I am not sure who is more ignorant of John Calvin: Robert H. Nelson, who wrote The New Holy Wars, or Tobias Lanz, who reviewed it (“Calvinism Without God,” August). Since I haven’t read Mr. Nelson’s book, I will address Mr. Lanz’s review.
I was more than a little taken aback to read that “Calvin had a negative view of people—most are so sinful, they are beyond redemption.” Clearly, whoever wrote such a patently false description of Calvin has neither read much that he wrote, nor knows much of his personal life and warm love for those far and near whom he continually aided.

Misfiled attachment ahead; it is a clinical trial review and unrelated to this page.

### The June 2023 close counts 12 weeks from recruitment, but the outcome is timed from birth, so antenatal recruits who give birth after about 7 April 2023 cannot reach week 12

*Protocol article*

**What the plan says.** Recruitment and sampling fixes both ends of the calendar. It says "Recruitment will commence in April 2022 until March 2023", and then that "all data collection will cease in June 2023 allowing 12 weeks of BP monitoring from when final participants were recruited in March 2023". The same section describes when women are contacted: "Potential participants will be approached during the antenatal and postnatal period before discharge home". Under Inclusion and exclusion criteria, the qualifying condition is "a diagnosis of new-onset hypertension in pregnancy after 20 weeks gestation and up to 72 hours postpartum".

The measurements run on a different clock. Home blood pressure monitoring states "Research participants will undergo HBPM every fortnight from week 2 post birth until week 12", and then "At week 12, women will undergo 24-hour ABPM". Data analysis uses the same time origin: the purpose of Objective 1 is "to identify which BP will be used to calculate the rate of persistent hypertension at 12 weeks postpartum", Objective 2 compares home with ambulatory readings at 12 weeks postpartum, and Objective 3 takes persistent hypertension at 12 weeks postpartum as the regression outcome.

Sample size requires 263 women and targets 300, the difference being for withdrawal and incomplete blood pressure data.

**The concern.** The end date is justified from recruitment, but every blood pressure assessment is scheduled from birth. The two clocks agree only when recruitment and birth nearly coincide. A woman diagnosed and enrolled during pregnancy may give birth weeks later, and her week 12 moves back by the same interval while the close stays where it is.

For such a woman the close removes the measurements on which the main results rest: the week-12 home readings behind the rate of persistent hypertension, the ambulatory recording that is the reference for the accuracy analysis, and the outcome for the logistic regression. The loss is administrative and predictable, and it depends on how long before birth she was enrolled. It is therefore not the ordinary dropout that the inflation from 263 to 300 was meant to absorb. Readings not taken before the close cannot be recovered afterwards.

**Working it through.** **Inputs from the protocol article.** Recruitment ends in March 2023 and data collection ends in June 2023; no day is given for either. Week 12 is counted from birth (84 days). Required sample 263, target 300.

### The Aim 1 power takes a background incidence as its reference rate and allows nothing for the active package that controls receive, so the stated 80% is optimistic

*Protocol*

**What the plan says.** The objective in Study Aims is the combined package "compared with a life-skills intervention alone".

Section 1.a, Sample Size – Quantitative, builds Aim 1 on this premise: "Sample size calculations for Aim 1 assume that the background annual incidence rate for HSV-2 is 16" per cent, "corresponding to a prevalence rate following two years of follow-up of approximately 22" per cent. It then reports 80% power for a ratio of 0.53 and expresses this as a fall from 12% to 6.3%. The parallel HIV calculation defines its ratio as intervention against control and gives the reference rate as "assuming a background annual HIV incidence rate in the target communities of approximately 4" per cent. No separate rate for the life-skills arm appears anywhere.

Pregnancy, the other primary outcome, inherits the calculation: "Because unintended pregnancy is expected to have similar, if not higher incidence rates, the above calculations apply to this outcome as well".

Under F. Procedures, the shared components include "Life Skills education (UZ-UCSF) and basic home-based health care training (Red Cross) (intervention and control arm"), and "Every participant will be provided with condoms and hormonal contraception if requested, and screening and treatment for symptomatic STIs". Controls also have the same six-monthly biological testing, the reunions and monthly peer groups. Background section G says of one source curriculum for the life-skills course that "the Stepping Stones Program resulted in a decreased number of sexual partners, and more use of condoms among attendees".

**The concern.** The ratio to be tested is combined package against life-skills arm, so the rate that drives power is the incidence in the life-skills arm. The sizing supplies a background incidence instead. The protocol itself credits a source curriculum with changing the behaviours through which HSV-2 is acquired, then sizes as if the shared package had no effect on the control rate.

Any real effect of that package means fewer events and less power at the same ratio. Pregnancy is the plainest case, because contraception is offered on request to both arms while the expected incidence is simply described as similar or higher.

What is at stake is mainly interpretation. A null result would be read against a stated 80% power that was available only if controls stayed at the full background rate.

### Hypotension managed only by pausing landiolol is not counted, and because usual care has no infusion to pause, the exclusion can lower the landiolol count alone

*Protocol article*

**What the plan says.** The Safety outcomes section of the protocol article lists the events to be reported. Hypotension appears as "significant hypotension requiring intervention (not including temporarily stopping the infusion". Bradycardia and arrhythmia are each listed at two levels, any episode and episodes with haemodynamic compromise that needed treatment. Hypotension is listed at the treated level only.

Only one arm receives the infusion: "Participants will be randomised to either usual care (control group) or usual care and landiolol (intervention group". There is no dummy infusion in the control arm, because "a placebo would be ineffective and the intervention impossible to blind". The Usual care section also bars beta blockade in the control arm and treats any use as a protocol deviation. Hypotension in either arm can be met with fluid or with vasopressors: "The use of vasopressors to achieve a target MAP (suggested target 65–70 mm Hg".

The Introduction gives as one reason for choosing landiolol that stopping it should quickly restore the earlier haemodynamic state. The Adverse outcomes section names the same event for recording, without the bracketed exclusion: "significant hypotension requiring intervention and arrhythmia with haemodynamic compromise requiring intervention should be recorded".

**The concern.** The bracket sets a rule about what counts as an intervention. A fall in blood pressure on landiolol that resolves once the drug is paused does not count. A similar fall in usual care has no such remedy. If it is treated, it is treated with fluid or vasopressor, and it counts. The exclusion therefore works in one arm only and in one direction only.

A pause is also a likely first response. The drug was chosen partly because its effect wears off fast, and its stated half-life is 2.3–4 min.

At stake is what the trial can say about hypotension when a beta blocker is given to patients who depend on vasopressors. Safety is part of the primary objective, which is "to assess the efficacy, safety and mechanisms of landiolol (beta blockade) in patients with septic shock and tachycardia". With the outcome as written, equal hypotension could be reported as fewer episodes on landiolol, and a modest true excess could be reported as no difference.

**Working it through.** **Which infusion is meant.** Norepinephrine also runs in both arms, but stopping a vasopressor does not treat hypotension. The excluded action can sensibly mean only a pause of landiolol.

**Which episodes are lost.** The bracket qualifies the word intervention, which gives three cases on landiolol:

Next, I was wholly astonished to read, “He also believed there should be no intermediaries between God and man except for Scripture.” That’s odd, since Calvin agreed with Saints Augustine and Cyprian that, if you would have God for your Father, you must have the Church for your mother. The same Calvin insisted so strongly on the authority of the Church that he was driven out of Geneva for objecting to the government’s interference in her rule.
But Mr. Lanz rises to the surreal when he says, “What fewer people know is that Calvin also believed that nature—God’s creation—was another reliable intermediary.” In fact, Calvin would have...